When representatives from some 75 nonprofits convene in Boston
Tuesday, they'll tackle a subject that was seldom discussed 10 years
ago because it smacked too much of corporate America.
The notion of mergers among nonprofit organizations "used to be
an 'm-word' I didn't dare say in public," says Thomas McLaughlin, a
management consultant to nonprofits at Grant Thornton in Boston.
But now consultants say mergers are shedding their stigma and
becoming downright alluring for nonprofits across the country.
Having seen internal consolidations succeed for such recognizable
groups as the Girl Scouts and the American Lung Association,
nonprofits of various shapes and sizes are testing the waters for
possible mergers and are often taking the plunge.
"We have noticed a marked increase in both interest and activity"
related to strategic mergers, says Bob Harrington, senior manager at
La Piana Associates, in Emeryville, Calif., a management consulting
firm with a nonprofit specialty. He says the number of inquiries
from nonprofits eyeing a merger has increased 50 percent over the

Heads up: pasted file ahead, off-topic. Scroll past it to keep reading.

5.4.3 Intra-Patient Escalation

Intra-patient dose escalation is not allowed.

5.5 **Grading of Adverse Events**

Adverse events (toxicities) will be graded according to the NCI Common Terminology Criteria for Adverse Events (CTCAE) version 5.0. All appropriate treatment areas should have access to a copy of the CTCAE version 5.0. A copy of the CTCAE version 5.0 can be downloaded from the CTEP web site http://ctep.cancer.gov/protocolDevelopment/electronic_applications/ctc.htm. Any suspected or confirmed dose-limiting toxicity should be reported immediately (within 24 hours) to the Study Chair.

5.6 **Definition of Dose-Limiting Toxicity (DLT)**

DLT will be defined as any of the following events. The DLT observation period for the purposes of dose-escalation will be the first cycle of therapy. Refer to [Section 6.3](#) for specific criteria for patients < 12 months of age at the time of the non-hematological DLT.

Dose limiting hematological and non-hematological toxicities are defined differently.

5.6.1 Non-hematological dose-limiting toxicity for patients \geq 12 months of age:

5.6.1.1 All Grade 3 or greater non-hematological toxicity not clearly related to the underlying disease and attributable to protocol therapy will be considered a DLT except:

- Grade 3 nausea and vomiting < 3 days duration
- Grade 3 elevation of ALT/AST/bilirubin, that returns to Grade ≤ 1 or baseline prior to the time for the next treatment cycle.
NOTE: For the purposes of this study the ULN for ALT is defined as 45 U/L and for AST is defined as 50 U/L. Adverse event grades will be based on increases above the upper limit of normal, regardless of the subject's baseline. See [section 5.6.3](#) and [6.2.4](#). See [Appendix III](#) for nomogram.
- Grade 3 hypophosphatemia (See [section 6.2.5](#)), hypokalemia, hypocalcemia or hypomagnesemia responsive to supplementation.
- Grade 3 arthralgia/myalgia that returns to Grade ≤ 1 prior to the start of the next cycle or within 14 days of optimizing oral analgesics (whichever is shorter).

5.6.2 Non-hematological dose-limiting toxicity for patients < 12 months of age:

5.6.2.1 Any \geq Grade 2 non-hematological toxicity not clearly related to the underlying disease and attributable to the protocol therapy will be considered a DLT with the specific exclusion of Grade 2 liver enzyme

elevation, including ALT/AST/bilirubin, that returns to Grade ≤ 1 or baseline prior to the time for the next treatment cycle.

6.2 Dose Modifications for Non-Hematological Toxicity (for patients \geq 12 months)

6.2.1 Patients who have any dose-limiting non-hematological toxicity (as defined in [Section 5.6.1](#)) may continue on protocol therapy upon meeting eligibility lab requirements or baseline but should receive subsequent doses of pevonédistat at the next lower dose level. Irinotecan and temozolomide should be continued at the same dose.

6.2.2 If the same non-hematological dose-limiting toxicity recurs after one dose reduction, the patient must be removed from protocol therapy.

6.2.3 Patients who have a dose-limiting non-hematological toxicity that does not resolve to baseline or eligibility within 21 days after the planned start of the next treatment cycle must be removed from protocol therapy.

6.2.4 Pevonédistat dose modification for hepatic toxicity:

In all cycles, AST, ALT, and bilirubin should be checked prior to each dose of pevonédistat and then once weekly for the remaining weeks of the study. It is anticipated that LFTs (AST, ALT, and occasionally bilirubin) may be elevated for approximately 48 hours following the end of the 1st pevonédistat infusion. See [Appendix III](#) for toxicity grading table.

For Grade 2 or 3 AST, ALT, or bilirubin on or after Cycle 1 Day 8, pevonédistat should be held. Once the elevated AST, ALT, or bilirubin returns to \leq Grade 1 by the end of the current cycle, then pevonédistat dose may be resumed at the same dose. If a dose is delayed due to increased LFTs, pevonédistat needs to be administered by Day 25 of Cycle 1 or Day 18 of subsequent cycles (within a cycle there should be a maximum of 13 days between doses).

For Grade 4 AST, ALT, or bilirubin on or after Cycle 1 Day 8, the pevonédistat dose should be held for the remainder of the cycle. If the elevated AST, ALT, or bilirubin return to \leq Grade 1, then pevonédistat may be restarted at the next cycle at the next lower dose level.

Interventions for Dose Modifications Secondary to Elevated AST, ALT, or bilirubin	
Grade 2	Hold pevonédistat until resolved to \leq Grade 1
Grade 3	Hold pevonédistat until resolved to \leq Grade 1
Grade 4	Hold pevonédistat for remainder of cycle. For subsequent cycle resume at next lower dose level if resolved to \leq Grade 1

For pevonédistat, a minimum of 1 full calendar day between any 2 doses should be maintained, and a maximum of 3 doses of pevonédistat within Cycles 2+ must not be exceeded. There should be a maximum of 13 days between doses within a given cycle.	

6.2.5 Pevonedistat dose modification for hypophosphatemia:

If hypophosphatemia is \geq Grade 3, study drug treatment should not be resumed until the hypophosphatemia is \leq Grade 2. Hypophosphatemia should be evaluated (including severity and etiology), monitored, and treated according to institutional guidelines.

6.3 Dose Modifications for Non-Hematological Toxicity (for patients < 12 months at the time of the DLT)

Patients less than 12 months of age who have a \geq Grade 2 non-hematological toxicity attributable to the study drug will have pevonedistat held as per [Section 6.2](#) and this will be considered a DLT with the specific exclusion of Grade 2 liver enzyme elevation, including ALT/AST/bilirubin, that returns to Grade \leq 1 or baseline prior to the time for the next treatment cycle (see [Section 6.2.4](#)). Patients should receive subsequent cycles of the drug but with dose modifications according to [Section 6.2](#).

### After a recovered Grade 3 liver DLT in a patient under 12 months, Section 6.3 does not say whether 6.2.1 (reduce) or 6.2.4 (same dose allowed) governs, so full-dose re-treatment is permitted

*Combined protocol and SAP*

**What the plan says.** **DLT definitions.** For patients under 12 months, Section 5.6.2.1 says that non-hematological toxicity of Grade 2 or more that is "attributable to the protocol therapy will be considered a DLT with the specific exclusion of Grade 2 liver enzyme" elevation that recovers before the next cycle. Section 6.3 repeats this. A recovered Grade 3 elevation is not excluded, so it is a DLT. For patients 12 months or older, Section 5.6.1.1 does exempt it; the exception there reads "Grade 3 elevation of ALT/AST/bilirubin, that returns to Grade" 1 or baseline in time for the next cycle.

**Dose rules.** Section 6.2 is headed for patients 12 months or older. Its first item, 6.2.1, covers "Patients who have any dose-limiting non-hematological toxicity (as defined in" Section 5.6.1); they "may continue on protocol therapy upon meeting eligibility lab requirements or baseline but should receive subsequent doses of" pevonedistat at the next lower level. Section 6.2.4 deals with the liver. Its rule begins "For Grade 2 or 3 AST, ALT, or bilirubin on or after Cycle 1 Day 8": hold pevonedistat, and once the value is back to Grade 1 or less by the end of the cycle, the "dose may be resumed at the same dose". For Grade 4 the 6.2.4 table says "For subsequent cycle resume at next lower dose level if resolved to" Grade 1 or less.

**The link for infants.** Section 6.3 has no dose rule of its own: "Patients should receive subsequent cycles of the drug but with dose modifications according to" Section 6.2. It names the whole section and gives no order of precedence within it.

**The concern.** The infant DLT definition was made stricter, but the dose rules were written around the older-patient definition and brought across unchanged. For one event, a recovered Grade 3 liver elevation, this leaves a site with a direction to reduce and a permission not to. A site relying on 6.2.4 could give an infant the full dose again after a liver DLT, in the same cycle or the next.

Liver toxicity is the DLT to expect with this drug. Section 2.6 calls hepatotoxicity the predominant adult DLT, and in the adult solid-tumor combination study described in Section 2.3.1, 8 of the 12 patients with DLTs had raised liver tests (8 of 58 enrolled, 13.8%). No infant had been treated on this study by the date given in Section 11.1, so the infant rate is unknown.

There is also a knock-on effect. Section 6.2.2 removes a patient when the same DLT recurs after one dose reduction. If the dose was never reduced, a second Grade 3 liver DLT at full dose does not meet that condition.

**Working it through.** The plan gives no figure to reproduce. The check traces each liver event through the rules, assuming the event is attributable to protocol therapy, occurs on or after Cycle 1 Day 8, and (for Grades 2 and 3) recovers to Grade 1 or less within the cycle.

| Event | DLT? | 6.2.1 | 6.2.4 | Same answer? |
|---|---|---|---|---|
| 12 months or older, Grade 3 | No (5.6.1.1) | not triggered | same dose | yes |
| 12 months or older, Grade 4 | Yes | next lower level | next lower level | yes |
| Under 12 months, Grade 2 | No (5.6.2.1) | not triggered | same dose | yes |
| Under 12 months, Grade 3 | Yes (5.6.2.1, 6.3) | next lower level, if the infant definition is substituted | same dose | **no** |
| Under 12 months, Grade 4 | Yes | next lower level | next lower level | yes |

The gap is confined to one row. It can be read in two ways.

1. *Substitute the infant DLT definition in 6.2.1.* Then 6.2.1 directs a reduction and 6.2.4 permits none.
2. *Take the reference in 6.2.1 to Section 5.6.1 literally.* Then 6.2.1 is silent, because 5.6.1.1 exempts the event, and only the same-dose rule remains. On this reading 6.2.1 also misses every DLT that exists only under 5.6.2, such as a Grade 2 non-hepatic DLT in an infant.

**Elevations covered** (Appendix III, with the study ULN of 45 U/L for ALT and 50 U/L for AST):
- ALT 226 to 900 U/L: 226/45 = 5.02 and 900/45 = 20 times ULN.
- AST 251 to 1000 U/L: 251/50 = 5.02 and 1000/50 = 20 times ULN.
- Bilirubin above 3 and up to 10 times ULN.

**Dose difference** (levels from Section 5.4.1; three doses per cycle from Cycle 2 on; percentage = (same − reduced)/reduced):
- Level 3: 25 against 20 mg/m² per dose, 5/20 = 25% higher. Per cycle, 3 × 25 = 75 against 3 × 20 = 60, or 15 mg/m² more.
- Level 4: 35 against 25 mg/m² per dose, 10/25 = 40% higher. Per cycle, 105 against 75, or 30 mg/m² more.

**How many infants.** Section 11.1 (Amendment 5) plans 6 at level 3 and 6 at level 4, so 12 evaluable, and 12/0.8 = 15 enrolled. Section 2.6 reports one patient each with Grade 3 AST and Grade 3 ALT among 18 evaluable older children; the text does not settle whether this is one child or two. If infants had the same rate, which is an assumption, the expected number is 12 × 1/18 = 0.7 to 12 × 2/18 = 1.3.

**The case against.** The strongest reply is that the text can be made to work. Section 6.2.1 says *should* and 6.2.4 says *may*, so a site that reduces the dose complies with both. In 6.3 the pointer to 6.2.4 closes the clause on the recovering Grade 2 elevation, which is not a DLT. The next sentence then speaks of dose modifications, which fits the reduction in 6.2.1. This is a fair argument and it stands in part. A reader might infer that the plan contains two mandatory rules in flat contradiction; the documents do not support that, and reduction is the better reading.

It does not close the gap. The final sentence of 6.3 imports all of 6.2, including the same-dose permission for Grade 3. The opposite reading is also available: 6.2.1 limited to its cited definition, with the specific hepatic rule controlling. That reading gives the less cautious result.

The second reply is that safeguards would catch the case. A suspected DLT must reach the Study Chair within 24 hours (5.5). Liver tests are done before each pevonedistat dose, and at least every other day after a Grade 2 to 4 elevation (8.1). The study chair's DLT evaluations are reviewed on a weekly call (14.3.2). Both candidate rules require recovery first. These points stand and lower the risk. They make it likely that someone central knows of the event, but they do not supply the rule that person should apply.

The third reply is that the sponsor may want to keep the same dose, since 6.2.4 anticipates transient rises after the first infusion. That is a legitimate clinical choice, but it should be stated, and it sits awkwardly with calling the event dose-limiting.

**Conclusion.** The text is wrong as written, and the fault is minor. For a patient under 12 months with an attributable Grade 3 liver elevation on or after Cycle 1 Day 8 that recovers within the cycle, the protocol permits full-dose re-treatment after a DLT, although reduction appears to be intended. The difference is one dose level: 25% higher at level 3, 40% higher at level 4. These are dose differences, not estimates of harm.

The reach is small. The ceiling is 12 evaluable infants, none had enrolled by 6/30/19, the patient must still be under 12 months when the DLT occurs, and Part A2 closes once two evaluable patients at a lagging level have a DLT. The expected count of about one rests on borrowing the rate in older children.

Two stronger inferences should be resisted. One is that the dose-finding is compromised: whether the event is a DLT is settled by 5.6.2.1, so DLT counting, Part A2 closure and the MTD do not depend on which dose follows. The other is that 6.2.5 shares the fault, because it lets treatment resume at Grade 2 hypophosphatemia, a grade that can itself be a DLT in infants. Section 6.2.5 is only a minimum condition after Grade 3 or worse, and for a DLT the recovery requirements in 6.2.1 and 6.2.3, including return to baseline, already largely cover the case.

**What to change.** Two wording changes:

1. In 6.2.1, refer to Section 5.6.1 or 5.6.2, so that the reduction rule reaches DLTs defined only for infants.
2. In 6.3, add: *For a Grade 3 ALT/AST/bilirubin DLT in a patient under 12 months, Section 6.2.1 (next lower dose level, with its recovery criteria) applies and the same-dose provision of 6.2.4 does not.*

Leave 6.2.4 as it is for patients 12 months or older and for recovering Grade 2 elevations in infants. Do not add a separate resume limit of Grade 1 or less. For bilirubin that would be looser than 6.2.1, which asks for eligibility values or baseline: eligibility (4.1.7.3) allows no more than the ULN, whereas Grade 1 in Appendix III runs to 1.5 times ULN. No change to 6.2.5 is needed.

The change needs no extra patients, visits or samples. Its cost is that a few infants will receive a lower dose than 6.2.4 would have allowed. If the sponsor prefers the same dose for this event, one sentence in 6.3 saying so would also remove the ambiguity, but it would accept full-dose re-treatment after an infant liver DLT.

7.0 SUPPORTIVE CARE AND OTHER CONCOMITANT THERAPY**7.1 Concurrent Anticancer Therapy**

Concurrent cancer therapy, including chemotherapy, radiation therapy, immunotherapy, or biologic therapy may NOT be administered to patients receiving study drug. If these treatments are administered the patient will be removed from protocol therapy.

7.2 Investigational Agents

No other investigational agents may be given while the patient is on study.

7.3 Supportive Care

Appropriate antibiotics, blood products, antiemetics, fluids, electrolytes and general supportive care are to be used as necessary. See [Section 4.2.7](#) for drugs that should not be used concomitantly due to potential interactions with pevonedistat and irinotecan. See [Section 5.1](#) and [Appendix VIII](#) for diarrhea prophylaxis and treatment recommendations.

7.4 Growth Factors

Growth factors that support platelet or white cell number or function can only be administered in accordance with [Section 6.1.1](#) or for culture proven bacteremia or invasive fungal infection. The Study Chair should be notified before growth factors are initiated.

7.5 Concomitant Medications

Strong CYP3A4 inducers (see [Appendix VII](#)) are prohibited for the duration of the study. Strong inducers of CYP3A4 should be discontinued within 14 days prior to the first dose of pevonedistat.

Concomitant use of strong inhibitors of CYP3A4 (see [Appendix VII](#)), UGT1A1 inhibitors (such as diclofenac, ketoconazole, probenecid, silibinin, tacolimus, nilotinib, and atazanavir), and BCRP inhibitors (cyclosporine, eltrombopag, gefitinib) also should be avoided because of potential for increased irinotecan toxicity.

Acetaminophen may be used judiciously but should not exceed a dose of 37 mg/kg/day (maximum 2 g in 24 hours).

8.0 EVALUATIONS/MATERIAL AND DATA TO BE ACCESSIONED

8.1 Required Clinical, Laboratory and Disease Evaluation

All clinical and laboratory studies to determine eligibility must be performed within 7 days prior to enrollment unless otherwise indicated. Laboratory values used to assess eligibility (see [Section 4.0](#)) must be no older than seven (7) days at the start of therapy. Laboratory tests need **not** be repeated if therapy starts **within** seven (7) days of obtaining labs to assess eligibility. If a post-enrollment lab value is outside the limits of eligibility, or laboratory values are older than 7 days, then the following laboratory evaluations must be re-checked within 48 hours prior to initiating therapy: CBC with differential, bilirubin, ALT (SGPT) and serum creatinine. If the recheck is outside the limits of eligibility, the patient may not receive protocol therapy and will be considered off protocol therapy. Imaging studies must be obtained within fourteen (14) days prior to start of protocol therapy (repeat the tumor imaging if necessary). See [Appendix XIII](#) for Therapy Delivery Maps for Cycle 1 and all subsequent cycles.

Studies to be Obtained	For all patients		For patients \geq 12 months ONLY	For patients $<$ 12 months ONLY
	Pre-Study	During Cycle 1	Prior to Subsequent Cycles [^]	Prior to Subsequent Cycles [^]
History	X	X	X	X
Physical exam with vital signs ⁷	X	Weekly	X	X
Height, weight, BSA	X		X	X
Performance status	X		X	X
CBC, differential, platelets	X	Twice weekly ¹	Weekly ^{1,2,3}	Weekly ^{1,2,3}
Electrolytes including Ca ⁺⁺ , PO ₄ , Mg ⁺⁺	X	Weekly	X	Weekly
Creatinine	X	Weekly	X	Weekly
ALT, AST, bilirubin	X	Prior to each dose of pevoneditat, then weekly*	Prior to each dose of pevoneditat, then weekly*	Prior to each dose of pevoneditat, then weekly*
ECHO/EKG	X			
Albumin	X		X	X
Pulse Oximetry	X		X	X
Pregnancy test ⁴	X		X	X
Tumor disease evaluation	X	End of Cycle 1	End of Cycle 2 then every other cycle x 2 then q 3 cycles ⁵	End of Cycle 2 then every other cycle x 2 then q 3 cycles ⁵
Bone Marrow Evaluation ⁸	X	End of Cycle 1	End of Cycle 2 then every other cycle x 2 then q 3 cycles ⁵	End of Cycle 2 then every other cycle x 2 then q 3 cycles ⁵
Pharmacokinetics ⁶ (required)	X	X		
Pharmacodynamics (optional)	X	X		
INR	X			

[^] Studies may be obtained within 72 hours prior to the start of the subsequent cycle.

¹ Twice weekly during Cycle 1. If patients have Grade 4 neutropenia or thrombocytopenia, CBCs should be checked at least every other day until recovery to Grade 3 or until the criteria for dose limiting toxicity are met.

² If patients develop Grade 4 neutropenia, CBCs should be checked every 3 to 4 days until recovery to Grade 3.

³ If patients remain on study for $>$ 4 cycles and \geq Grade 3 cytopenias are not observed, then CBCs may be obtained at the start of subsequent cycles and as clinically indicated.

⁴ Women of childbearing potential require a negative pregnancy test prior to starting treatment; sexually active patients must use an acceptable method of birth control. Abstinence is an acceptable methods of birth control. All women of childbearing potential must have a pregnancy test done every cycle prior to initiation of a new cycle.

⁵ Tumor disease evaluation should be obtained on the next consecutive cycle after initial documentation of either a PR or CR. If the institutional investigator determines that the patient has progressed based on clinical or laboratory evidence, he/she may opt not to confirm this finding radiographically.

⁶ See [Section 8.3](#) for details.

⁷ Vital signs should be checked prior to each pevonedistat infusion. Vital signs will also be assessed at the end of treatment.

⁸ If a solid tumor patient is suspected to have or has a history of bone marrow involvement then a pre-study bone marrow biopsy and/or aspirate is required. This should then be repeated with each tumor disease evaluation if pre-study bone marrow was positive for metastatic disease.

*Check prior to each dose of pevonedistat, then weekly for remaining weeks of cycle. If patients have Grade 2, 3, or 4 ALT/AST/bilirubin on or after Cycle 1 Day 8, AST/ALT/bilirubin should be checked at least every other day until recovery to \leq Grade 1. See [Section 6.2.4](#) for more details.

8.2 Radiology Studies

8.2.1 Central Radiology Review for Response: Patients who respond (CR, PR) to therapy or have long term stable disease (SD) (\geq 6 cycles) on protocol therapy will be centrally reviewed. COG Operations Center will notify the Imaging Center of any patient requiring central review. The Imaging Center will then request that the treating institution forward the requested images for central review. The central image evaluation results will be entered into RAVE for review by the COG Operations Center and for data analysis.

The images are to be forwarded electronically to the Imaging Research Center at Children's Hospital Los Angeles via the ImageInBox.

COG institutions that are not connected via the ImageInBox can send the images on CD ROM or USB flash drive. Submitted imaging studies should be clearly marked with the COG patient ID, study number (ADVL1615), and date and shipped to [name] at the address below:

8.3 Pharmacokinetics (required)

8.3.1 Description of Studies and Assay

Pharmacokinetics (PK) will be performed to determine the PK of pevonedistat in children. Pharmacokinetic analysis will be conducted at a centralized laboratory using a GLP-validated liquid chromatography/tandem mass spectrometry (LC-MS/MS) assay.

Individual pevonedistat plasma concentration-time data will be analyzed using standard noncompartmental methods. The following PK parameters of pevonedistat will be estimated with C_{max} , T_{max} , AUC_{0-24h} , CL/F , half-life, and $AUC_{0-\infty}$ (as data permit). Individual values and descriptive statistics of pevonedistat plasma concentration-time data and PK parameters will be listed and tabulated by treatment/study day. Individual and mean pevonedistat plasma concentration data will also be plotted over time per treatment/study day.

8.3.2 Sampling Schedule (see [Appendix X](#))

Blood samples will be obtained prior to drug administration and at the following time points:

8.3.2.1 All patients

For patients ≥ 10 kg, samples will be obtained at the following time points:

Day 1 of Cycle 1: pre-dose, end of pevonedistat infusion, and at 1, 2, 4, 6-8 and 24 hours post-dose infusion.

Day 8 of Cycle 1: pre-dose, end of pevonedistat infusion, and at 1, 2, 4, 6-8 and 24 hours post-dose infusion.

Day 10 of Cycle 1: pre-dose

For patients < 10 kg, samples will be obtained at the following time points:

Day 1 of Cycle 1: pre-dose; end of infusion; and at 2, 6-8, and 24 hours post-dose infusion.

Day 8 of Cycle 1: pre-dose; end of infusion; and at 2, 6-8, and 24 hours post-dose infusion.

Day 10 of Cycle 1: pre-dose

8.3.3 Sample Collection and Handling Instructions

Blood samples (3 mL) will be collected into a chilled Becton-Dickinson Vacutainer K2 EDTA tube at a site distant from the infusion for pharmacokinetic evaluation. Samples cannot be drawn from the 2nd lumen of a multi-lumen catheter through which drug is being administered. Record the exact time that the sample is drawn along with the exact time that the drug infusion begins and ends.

past two years.
Accelerating merger activity is tough to quantify since the
Internal Revenue Service doesn't track mergers per se, according to
Linda Lampkin, director of the Urban Institute's National Center for
Charitable Statistics. But in tracking this universe of 1.3 million
nonprofits, including some 80,000 to 90,000 new ones created each
year, she concludes that mergers and collaborations are "much more
common" than they were a decade ago.
Mergers are increasingly happening among regional organizations
that stand to gain from new strategic positioning, Mr. Harrington
says. In April, for instance, the debt-saddled Ulster Performing
Arts Center (UPAC) in Kingston, N.Y., merged with Poughkeepsie's
Bardavon Opera House, which needed the extra space afforded by the
1,500-seat UPAC facility.
Another example: In November, two of California's oldest child-
welfare organizations - Hathaway Children and Family Services and
The Sycamores - stopped competing for funding and merged to become
the largest private mental-health and welfare agency in Los Angeles
Funders seem to be playing a key role in the merger mania. In a
time of shrinking federal funding for human services and intense
competition for grants of all types, Ms. Lampkin says, private and
public benefactors alike are encouraging efficiencies and economies
But, she notes, bigger isn't always better or more efficient.
"Sometimes it's a forced collaboration [to appease benefactors]
that causes more expenditure of funds," Lampkin explains. "Sometimes
nonprofits feel it's more costly to collaborate because it takes
more time to have meetings, and figure out who's going to do what,
and to get over the rough spots when you don't have exactly the same
ideas about how to do things. So it can be costly, the whole
collaboration thing. …